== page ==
- Associate Professor, Dept. of Chemistry and Institute for Biophysical Dynamics, University of Chicago
Dept. of Chemistry and Institute for Biophysical Dynamics
The University of Chicago
929 E. 57th St., GCIS E 139E
Chicago, IL 60637
Phone: 773 702 2330
Fax: 773 702 2330
The Dinner group develops and applies theoretical methods for relating cellular behavior to molecular properties. We are particularly interested in how proteins regulate access to genes in the context of the development of the immune system. Understanding how such complex behavior arises from physical and chemical features is a problem in fundamental statistical mechanics, but its solution has direct implications for treating autoimmune pathologies and improving gene therapy and vaccination strategies.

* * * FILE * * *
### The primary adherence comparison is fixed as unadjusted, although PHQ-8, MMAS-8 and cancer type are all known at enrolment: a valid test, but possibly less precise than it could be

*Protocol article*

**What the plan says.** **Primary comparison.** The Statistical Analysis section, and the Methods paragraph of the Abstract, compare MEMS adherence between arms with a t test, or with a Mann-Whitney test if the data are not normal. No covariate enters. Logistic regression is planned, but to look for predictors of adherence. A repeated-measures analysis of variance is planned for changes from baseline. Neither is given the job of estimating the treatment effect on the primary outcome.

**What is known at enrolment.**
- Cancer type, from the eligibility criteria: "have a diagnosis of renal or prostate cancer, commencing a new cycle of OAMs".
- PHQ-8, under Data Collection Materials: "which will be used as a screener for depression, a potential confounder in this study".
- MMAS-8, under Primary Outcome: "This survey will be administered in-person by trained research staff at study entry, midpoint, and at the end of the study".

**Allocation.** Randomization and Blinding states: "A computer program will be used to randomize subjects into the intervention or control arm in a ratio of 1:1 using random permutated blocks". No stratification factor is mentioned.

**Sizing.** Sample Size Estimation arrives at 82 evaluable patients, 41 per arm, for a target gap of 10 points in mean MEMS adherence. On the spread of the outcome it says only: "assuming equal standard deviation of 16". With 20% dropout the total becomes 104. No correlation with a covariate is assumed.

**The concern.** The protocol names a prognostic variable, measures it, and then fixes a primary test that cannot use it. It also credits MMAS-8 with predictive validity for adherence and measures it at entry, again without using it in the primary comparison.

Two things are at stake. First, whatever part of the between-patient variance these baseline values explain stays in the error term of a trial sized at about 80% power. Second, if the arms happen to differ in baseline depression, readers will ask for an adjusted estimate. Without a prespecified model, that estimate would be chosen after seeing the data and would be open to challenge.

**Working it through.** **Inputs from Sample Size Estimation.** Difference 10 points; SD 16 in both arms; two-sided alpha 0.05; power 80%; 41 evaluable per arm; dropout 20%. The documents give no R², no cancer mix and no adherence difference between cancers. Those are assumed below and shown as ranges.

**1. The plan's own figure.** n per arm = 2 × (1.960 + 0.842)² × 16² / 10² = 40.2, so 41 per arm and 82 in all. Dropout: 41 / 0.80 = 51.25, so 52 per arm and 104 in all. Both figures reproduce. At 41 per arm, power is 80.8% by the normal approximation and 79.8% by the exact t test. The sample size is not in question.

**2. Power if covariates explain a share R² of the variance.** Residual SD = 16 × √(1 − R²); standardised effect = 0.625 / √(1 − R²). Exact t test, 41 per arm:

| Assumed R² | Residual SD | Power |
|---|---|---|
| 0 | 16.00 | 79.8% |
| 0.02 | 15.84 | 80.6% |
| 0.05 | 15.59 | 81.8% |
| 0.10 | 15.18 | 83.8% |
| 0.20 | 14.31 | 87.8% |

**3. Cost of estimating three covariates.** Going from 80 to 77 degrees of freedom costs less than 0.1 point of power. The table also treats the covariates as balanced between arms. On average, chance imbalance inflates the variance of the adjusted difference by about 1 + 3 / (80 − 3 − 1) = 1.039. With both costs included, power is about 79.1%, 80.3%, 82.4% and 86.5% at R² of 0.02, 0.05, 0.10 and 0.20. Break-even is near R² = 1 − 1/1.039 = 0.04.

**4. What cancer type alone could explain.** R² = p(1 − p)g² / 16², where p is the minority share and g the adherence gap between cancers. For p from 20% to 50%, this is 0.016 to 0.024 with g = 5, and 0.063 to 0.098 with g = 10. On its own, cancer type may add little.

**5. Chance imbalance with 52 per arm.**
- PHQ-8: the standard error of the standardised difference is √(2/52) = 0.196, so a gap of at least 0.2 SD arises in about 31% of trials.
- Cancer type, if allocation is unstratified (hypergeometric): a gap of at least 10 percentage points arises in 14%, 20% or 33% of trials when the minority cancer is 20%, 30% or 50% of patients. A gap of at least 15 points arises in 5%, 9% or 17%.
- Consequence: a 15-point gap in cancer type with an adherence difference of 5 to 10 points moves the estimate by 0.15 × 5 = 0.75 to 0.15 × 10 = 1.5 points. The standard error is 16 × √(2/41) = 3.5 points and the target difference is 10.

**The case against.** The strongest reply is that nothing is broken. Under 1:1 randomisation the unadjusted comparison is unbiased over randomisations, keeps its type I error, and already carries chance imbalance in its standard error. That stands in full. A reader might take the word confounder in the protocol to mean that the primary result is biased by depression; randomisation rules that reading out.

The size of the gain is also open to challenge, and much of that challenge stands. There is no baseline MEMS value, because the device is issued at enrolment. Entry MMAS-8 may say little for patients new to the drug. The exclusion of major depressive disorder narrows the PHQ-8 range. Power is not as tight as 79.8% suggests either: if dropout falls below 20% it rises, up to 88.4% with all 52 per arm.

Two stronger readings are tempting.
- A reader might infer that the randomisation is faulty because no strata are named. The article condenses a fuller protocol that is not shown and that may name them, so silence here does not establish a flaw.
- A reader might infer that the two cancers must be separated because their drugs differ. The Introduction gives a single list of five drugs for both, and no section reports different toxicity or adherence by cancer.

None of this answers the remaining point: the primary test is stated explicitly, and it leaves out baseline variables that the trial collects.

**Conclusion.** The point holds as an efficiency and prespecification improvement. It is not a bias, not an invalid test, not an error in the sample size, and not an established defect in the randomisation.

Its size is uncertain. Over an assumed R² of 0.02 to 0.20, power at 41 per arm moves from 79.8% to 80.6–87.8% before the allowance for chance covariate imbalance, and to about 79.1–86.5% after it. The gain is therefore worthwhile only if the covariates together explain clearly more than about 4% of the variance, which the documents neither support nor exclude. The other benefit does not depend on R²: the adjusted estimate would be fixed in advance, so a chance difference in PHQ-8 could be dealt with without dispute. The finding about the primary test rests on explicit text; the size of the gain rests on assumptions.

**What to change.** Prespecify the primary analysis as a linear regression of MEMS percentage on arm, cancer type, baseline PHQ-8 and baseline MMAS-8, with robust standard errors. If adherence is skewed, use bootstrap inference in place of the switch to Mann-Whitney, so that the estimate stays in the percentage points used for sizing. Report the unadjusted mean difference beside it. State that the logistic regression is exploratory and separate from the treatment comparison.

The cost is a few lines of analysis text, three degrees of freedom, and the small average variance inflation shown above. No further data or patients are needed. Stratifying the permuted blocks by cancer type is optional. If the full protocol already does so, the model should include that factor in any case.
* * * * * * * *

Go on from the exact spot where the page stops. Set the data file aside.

One feature that makes theoretical studies of cellular behavior challenging is that the relevant dynamics span a hierarchy of time and length scales ranging from Angstroms and femtoseconds to micrometers and minutes. Experiments are now beginning to bridge gaps in spatial and temporal resolution, and models are vital for design and interpretation of such measurements. Our research thus blends atomic-resolution simulations with coarse-grained numerical and analytical approaches, often in collaboration with experimental groups.